Canadian Cardiovascular Society sets new guidelines for management of lipid metabolism disorders that affect cholesterol and cause atherosclerosis

October 11, 2016

Philadelphia, PA, October 11, 2016 - The Canadian Cardiovascular Society (CCS) has published an important update to its guidelines for the management of dyslipidemia - lipid metabolism disorders - that can cause cardiovascular disease. These disorders are very common, affect atherosclerosis-promoting lipids like cholesterol, and are a major target of widely used drugs like statins. The guidelines update evidence-based guidance for cardiologists and other clinicians regarding which patients will benefit from statin therapy. There is also new information on the use of health behavior modifications and non-statin medications to help doctors make the difficult decisions about when to use drugs to treat cholesterol and when other approaches are possible. The update is published in the Canadian Journal of Cardiology.

Central to the new guidelines is the recommendation that decision-making should be shared between physician and patient. "As dyslipidemia is an important risk factor for cardiovascular disease, these guidelines will allow appropriate risk assessment, treatment, and surveillance options of our at-risk population," explained Todd J. Anderson, MD, of the Libin Cardiovascular Institute, Cumming School of Medicine, University of Calgary. "The overall goal of the process was to produce a document based on the best available evidence that would allow clinicians and patients to make collaborative treatment decisions. These guidelines are not absolute, but are meant to launch one-on-one discussion between practitioner and patient."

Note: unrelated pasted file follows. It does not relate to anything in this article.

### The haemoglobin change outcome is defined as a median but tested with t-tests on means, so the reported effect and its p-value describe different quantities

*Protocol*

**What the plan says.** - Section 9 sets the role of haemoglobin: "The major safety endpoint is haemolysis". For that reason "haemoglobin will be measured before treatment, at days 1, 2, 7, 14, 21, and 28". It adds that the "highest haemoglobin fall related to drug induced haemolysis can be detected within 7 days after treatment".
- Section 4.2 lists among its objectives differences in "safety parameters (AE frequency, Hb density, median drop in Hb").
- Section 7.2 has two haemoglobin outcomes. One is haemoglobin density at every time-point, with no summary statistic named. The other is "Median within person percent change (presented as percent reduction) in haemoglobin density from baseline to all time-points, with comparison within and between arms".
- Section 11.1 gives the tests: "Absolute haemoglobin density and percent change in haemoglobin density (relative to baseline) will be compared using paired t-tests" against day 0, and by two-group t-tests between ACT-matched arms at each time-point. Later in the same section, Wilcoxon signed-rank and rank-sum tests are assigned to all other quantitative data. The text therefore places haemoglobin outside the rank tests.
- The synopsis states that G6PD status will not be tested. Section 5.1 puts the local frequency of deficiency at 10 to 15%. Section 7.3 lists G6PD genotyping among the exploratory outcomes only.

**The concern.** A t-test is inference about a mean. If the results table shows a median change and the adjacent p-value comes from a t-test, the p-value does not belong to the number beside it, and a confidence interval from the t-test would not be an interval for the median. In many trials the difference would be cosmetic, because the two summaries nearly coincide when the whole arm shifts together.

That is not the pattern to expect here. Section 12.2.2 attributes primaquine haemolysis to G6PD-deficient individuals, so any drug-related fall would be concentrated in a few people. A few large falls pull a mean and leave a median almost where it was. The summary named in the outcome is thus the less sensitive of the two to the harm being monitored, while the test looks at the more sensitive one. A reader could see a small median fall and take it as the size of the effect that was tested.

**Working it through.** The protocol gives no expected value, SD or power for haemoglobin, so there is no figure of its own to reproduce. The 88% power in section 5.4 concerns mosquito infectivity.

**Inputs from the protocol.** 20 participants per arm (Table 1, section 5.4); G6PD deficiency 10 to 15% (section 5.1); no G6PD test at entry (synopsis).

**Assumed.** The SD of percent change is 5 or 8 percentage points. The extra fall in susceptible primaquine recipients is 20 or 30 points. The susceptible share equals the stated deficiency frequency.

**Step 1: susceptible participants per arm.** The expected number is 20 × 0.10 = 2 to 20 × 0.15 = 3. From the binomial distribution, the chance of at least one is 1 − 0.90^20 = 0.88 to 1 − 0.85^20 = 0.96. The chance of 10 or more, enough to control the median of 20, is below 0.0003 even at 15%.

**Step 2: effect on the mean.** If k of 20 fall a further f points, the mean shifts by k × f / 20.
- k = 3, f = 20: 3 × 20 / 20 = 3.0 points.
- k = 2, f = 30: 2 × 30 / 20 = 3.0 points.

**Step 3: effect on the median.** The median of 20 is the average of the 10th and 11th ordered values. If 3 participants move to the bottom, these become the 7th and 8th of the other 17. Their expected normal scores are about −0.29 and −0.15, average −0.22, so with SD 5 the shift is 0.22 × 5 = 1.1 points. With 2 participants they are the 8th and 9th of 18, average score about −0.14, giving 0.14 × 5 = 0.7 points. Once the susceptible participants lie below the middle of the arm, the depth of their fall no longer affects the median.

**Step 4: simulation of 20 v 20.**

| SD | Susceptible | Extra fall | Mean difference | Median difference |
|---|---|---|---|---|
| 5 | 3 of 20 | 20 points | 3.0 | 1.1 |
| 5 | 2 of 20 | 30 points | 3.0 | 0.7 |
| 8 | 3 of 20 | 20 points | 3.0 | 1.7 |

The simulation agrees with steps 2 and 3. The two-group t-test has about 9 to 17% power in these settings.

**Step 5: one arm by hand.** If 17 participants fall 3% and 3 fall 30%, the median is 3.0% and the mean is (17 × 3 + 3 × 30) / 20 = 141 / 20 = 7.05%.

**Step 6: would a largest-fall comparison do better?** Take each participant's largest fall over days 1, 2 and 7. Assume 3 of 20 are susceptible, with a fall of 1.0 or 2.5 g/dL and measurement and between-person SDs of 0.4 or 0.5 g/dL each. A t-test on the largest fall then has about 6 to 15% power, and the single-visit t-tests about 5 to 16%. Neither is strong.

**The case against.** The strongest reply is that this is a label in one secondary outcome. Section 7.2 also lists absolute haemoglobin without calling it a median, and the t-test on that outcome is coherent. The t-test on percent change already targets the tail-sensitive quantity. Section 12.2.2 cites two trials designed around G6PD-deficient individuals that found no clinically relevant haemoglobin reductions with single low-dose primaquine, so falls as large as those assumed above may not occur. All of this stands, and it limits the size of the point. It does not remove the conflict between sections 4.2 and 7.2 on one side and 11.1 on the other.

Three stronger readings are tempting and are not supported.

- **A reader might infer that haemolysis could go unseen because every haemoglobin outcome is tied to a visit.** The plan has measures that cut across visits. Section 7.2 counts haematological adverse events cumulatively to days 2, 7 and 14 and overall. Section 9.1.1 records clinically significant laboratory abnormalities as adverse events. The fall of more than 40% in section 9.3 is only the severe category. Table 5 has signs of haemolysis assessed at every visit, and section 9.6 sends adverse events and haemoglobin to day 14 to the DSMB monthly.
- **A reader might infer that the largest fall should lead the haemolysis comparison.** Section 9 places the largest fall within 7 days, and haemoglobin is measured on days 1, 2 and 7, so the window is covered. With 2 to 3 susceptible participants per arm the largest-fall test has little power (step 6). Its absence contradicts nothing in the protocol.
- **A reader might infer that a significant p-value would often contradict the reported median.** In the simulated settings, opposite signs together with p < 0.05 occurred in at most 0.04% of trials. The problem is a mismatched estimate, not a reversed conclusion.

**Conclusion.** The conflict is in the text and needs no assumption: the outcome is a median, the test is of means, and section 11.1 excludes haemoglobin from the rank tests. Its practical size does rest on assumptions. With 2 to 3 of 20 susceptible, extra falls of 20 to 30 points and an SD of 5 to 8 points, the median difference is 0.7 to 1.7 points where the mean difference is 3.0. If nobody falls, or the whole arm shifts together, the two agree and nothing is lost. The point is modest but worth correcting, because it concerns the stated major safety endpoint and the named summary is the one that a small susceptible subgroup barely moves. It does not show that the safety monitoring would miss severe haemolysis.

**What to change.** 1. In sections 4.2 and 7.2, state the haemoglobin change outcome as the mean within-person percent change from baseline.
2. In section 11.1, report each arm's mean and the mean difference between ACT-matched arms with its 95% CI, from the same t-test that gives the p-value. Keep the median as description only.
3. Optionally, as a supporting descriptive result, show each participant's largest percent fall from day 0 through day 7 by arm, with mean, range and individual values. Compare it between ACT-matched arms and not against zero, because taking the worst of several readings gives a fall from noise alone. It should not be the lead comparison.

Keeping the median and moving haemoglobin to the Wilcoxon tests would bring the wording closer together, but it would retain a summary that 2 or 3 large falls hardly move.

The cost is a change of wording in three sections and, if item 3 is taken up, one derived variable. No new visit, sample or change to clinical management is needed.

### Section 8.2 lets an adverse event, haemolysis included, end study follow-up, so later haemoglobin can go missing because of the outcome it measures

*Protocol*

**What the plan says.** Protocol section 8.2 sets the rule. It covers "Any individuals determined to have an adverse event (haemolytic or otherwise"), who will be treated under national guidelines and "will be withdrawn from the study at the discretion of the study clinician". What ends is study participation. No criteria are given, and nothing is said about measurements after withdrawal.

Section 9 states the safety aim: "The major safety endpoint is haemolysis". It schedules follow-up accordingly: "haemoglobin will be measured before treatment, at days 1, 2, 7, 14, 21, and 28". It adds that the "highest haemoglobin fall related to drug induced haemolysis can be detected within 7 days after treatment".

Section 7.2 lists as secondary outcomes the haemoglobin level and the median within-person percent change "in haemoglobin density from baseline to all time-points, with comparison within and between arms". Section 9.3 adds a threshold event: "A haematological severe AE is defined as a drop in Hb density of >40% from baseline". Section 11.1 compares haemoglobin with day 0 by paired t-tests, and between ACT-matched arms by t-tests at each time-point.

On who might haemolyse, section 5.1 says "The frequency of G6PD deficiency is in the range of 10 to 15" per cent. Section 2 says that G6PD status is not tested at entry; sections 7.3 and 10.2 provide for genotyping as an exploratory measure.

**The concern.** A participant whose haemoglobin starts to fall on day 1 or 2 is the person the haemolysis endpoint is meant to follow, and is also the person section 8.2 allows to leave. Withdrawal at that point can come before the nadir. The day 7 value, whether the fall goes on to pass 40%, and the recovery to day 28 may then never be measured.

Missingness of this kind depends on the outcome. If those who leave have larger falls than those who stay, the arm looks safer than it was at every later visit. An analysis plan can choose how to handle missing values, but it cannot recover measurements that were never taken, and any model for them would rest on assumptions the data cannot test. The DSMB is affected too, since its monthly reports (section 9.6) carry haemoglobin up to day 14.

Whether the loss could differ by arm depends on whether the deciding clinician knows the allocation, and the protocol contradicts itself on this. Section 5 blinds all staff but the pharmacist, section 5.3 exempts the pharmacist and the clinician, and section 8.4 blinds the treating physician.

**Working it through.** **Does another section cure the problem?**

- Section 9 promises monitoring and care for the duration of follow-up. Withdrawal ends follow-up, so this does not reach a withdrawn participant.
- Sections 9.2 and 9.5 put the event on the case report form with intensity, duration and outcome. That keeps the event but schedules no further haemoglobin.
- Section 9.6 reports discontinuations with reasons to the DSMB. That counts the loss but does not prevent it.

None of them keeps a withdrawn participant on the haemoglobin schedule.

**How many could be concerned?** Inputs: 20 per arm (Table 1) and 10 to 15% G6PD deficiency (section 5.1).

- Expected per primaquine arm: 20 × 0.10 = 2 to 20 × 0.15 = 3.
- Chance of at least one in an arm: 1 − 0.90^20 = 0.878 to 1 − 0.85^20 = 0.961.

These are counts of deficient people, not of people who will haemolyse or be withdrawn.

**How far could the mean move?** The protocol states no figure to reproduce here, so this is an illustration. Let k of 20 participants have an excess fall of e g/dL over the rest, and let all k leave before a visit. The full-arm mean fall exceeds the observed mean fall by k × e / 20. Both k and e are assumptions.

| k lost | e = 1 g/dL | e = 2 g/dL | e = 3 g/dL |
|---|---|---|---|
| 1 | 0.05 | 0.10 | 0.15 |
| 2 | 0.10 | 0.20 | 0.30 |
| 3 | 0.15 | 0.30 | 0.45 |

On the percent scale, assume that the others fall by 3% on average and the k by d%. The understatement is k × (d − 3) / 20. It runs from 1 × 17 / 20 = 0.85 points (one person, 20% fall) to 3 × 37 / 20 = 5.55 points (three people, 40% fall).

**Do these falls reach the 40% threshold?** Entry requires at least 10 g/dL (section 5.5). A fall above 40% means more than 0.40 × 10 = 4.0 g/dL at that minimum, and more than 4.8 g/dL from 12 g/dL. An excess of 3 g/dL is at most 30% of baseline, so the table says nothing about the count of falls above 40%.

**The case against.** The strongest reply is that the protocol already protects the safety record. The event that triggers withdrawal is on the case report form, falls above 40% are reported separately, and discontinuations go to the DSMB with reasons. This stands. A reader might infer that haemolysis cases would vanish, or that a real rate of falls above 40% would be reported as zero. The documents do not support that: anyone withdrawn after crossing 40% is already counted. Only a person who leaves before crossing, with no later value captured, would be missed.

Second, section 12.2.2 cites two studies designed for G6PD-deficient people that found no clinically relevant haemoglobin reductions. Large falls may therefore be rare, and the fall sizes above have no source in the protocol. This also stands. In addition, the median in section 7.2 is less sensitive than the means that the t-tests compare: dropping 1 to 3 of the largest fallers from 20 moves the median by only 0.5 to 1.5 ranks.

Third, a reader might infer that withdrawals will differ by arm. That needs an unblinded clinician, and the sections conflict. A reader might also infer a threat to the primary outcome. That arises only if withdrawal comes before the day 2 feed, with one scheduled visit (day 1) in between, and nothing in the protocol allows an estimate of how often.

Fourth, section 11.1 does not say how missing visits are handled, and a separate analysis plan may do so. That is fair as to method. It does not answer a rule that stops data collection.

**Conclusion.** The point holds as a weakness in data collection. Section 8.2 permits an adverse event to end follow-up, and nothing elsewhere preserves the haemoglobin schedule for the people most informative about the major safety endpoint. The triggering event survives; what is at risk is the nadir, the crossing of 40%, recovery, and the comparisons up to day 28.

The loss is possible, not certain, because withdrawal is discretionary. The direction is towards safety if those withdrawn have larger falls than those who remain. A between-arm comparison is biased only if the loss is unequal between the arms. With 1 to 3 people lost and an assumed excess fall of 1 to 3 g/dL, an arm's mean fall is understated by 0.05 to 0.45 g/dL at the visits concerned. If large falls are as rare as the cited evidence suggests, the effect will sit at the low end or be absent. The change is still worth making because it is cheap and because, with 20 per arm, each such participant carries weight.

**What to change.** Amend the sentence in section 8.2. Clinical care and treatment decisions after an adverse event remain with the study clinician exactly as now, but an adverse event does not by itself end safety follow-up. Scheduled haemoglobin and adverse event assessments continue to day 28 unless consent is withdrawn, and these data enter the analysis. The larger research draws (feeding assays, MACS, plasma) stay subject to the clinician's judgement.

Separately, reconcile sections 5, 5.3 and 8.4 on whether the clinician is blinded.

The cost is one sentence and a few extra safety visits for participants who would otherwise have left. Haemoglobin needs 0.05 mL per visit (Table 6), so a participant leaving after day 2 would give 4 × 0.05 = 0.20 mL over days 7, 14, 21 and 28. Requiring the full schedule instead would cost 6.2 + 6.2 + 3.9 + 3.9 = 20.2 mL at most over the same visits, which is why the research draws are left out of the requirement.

The revised guidelines reflect new clinical trial and epidemiologic evidence. They include important recommendations like: The panel has strengthened its previous lifestyle advice. "Lifestyle interventions remain the cornerstone of chronic disease prevention, including cardiovascular disease," emphasized Dr. Anderson. "Data from the INTERHEART study indicate that, in addition to the traditional risk factors (abnormal lipids, hypertension, smoking, and diabetes), abdominal obesity, dietary patterns, alcohol consumption, physical inactivity, and psychosocial factors are modifiable risk factors for heart attacks worldwide in both sexes and at all ages."

Specifically, the panel recommends that: ###

Elsevier Health Sciences

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